Health, Development and Family Processes
Faculty in the HDFS department pursue research programs focused on health and well-being across the lifespan and across multiple contexts including family, work, and leisure. Examples of topics with active research projects include the development and long-term impact of infant sleep, eating, and emotion regulation; development of food intake controls from infancy through adolescence; effects of food insecurity on children’s health; links between gender socialization in the family and child and adolescent mental health and adjustment; the etiology, consequences, and prevention of substance use, sexually transmitted infections, and unwanted pregnancy during adolescence and the transition to adulthood; the physiology of aggression in adolescence; the promotion of positive leisure; development of sexuality in emerging adults; fathers’ health; the crossover of parents’ stress to youth family experiences and health and well-being; links between daily experiences and stress in middle adulthood; changes in cognition and well-being across the life span; differentiating age-related and death-related processes in late life development; family caregiving for the elderly; and cross-national comparisons of old-age care systems. Methodologists are actively pursuing the development and application of innovative strategies for modeling dynamic processes in health and well-being.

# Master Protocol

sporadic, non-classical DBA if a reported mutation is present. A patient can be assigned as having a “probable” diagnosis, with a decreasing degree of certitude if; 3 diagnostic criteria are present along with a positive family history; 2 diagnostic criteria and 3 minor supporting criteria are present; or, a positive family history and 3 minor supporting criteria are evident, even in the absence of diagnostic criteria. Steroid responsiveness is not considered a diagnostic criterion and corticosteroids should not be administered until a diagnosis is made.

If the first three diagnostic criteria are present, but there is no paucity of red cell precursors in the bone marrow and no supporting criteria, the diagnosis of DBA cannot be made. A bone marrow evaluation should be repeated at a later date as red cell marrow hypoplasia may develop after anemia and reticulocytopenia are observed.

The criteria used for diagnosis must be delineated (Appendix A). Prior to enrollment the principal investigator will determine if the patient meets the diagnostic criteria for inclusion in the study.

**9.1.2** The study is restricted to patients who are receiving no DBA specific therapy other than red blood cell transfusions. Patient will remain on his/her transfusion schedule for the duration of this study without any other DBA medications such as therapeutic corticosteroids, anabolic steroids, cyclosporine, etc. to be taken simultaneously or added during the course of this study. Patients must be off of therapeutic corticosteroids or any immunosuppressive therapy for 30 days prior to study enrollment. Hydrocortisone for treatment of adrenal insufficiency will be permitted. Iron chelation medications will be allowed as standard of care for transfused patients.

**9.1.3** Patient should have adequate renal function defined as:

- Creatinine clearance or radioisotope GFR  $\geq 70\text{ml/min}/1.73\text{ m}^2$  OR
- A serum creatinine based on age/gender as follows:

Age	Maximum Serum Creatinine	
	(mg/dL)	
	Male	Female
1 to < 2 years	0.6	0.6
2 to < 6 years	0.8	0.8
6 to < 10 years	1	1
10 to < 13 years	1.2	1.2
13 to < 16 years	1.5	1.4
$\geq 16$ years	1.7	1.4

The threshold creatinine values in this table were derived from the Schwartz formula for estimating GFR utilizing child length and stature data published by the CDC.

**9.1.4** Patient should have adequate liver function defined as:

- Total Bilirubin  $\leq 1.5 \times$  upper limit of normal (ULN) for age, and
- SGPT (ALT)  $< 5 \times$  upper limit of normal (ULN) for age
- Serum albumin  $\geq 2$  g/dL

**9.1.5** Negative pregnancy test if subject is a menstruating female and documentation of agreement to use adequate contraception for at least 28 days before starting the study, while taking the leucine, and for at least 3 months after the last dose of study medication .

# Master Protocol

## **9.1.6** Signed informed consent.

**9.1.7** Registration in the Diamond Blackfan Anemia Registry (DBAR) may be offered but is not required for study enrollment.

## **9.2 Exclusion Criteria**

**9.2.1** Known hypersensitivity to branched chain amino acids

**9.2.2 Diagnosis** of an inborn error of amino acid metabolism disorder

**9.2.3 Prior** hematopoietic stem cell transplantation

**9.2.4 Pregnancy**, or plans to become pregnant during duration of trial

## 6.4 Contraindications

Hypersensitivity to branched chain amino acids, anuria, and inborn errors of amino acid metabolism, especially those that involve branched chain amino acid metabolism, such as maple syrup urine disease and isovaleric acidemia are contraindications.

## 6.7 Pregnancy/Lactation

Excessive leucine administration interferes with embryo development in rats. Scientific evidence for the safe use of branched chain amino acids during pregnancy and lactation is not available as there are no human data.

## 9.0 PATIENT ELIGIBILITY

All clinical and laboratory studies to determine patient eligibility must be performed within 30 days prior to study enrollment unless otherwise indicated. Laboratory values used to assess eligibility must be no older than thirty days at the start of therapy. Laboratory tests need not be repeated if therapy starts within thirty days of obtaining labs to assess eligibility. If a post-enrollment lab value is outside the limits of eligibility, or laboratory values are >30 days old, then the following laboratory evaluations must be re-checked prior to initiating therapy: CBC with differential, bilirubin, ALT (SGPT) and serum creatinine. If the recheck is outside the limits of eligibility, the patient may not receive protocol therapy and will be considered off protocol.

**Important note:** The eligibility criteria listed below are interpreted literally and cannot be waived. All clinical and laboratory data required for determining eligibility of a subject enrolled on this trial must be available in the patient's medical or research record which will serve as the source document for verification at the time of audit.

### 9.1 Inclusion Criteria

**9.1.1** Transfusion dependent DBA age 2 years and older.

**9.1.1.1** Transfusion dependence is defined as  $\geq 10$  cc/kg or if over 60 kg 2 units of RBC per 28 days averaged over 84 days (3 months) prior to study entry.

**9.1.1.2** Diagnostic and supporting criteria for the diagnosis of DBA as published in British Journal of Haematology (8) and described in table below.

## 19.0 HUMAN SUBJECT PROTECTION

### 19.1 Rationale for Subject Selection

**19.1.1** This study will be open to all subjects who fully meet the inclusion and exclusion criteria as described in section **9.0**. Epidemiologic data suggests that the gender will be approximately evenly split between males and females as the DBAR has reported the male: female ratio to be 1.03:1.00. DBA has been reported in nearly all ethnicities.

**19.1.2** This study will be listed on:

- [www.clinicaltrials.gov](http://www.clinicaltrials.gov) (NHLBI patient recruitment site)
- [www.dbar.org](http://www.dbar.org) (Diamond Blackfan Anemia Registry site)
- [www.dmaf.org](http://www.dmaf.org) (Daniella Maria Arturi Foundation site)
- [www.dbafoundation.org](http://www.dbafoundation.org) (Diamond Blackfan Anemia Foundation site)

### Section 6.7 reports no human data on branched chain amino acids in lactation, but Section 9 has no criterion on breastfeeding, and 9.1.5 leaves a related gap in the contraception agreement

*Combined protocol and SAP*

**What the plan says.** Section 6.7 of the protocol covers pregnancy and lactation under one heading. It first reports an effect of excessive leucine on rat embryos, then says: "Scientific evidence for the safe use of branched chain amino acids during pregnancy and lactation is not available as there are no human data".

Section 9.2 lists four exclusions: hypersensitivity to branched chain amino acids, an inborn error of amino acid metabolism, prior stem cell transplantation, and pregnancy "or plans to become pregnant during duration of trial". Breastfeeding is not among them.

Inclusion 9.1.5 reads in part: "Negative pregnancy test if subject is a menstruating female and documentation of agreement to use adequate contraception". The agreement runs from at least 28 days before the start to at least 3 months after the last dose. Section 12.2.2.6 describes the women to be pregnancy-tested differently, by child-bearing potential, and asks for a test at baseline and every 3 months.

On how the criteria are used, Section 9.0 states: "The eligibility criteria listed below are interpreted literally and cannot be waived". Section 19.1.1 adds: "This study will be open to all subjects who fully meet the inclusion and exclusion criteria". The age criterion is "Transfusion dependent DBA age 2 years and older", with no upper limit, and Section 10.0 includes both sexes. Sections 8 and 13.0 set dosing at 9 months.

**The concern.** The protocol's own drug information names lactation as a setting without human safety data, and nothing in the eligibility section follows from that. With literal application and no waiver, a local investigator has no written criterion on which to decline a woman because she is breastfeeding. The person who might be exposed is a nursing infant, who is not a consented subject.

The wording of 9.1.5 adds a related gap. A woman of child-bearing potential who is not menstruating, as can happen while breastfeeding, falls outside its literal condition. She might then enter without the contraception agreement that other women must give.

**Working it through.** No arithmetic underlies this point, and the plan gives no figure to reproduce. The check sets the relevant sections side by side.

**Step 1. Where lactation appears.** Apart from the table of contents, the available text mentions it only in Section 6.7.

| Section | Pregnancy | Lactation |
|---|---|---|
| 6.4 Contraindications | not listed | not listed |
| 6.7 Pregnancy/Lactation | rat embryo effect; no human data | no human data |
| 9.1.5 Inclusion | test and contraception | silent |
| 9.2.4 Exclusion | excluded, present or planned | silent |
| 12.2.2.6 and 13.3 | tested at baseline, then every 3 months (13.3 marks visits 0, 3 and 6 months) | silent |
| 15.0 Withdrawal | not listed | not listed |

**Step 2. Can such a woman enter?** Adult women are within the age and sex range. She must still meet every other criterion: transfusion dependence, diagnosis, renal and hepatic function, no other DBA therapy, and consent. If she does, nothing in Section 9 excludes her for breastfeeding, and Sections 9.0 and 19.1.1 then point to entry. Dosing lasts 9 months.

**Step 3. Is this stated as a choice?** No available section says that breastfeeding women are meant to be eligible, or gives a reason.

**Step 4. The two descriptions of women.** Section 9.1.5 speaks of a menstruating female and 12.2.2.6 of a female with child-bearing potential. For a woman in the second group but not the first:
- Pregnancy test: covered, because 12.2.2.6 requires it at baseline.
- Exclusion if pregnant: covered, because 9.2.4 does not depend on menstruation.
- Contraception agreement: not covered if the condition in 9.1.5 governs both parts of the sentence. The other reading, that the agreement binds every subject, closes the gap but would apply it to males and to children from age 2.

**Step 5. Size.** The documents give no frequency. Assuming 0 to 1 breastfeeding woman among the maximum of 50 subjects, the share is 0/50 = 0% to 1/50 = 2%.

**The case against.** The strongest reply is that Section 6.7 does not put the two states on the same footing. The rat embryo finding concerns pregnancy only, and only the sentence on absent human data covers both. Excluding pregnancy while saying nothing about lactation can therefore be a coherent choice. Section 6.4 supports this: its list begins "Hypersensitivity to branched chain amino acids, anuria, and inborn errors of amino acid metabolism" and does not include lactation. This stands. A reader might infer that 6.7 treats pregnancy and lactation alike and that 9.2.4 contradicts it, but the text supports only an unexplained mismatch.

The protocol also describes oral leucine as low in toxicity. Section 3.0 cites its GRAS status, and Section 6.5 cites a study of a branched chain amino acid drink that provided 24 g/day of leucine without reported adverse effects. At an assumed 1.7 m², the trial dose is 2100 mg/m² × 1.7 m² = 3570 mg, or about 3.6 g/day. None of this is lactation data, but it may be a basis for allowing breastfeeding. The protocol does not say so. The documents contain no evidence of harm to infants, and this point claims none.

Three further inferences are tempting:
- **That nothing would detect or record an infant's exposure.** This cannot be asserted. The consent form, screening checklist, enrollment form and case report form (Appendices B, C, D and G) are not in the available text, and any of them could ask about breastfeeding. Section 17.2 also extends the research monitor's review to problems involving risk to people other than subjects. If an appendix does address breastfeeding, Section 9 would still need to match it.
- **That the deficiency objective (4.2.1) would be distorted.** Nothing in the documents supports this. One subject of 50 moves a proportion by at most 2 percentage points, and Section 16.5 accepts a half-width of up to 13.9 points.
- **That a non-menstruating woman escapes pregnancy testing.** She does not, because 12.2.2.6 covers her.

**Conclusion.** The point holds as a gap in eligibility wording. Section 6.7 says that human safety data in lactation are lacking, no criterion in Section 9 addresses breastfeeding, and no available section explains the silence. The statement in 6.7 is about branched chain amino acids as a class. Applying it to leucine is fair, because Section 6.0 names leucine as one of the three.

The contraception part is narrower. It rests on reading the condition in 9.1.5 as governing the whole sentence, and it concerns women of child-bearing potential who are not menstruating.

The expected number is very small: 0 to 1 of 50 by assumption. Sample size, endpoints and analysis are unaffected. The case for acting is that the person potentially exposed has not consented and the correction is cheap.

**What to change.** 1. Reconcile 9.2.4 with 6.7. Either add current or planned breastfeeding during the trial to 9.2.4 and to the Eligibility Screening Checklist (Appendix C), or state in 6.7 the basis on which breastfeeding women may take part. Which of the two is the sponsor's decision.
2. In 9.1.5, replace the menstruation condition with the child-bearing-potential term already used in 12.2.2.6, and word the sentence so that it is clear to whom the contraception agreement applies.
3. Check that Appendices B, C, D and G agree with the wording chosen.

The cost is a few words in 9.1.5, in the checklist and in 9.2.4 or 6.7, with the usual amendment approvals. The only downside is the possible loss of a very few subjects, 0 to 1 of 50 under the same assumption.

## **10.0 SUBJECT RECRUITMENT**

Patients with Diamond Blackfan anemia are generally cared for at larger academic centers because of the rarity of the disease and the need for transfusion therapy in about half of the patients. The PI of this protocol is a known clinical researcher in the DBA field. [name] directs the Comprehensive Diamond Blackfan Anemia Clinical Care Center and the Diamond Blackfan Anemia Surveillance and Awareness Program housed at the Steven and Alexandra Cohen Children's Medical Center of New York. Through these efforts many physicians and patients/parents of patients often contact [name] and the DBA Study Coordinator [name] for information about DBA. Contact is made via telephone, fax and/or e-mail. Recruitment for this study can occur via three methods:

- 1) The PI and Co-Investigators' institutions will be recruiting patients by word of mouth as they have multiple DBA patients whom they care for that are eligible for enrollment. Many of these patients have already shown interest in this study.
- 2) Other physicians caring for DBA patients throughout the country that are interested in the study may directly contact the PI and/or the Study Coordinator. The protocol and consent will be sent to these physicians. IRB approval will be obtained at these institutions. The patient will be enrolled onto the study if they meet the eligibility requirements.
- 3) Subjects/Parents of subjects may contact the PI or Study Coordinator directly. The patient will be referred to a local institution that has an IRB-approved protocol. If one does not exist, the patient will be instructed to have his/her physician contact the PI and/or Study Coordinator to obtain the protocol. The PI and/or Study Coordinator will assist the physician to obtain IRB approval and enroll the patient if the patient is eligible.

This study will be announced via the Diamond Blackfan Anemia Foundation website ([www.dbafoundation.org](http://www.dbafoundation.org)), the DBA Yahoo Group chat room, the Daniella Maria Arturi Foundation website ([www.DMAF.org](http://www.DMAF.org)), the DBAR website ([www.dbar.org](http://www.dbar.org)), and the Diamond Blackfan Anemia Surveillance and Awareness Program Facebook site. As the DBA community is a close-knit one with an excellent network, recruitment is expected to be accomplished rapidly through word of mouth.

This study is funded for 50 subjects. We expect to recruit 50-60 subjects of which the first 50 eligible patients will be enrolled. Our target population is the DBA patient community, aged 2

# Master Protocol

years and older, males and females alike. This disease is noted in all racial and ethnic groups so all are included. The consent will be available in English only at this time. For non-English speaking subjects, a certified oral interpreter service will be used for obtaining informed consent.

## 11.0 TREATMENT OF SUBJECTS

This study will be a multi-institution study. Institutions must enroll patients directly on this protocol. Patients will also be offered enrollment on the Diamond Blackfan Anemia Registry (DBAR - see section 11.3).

Many faculty, postdoctoral fellows, and graduate students with interests in health are affiliated with research centers in the College of Health and Human Development, such as the Prevention Research Center, Center for Childhood Obesity Research, Center for Healthy Aging, and Methodology Center.
For more information about specific projects, click on the links to faculty listed below: